First Option- Making the plastic driftwood look more like a real plant:

Step 1- Add darker brown on the tan highlights, a wash, and paint on the inside of the "tree" where it may show.

This was taken when the wash was still wet; the shine leaves once dry, but this also makes it more difficult to see the difference in shading from photo to photo.

Here's the other side, dry.
 Step 2- Fill the largest holes with florists' foam or housing insulation foam- cut with a craft knife and glue with hot glue (low, since high melts the foam).
Step 3- Insert greenery, which may be painted as in earlier Aquarium Add-Ins, again, use hot glue.

 Here is the finished tree, version 1- beware the giant xenos enemy!
Front view

Top view

Rear view
 Second Project- Giant Tree Fort/Tree Base
The first steps are the same, adding shading, filling in at least some of the holes, and adding moss or plastic greenery.  I made a point of selecting four of the eight openings as being places for horizontal platforms.  Using thick foam makes it easy to create a stable base- just be sure to work from the top down so that you can reach up inside the structure.
Next, (Step 4 if you're counting) I gathered craft sticks and wooden shapes (usually sold under the name of "Woodle" or "Woodsie" and began layering them on the foam platforms.  I also created walls and doors for the remaining openings.

A close up, top down, showing the largest of the foam platforms and a small circular (and wooden) platform making up my smallest "decking."

A number of "Woodsies" and some moss make up a platform and hatch at the very top of the fortress.

Here's a hole at the base of the fortress that I elected to cover rather than treat it as an entry port.

Here's the backside of the craft sticks seen painted in the previous photo.  As long as you are careful about the order of your work, it's possible to get both the glue gun and at least one of your hands into the space (at least if the piece is as large as this one) to secure everything well.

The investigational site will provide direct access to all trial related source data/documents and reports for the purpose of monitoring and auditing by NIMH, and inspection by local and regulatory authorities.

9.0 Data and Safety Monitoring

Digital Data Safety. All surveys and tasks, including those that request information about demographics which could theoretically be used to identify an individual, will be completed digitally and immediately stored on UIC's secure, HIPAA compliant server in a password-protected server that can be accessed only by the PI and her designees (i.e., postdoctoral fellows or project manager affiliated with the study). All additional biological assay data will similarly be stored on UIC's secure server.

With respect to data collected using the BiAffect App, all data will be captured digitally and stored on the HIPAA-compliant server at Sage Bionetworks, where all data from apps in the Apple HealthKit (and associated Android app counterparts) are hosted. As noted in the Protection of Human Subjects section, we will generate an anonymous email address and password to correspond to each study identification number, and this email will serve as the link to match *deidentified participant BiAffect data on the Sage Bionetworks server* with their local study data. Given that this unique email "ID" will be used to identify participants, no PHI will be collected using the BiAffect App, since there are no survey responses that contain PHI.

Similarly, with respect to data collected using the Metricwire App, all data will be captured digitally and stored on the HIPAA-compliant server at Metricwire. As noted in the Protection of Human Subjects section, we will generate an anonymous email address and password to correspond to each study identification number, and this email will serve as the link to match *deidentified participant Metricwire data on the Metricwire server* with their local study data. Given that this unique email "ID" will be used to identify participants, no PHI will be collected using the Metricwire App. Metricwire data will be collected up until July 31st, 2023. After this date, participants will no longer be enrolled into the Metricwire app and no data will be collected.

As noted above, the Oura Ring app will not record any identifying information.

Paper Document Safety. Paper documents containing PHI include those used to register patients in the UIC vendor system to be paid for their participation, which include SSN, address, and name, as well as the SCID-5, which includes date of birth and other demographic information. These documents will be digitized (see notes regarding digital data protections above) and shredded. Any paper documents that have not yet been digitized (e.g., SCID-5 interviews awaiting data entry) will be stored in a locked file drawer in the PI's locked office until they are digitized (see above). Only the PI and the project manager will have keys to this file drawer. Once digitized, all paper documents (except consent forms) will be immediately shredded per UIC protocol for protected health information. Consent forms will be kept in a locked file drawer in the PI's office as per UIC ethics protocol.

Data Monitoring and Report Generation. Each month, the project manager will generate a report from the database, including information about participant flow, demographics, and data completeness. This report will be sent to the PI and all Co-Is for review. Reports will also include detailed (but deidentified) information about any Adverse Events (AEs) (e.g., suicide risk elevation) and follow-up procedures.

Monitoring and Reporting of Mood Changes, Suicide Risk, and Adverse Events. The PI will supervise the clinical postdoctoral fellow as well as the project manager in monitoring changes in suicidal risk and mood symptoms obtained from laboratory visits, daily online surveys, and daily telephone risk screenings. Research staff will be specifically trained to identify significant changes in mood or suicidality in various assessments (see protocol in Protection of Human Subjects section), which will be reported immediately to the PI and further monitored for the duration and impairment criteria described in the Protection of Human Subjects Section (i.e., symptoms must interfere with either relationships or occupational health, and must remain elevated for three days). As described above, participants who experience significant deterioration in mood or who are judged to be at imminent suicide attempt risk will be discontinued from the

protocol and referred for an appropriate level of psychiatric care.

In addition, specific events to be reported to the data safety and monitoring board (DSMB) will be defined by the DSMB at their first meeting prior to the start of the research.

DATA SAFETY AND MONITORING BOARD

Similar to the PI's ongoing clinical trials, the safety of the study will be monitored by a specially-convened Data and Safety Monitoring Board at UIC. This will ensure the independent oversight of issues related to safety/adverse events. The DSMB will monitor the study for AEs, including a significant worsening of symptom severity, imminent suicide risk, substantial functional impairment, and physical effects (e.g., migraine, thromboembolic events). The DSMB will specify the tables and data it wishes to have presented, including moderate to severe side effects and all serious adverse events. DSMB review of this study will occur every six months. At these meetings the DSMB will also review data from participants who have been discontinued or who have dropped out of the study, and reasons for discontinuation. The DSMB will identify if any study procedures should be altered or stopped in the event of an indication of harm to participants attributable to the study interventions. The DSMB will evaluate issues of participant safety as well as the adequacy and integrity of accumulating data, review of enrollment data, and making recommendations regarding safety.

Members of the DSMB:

This is the foam background used to support the main entry to the fortress.

Here is a platform of craft sticks that cantilevers out of the large opening in the back of the fortress.  I was sure to add a craft stick that seems to support the decking (left side of this view).
Step 5- trim craft sticks, chopsticks, or other sources- including the plastic your model came on- to create railings and details. Hot glue is probably still your best bet.
Step 6- paint all of that light colored wood!  Try a few shades of brown, and possibly a wash.
I play Orks in 40k and Goblins in Fantasy, so I like to leave things looking "rustic" and "ramshackle."  Using balsa and toothpicks can create a more refined look for elves.
The finished fortress, front view- Two Nobz guard the main gate.

Top view- There's a gretchin in the small lookout, and Boyz with some dakka in the main crows' nest.

Rear view- Black Ork Nob conversion with banner keeping watch on the main deck...

Close up of the Gretchin and a Boy helping to hold the main gate from the second largest platform.

(Please pardon the resolution.)
Here's the wall and platform in the back, completed, so that you can see the details mentioned in Step 4.

You may notice that the shading here is different from the shots with the Tyranids.  I sponged over the entire surface with a lighter brown to help make the bark and craft wood blend a bit better.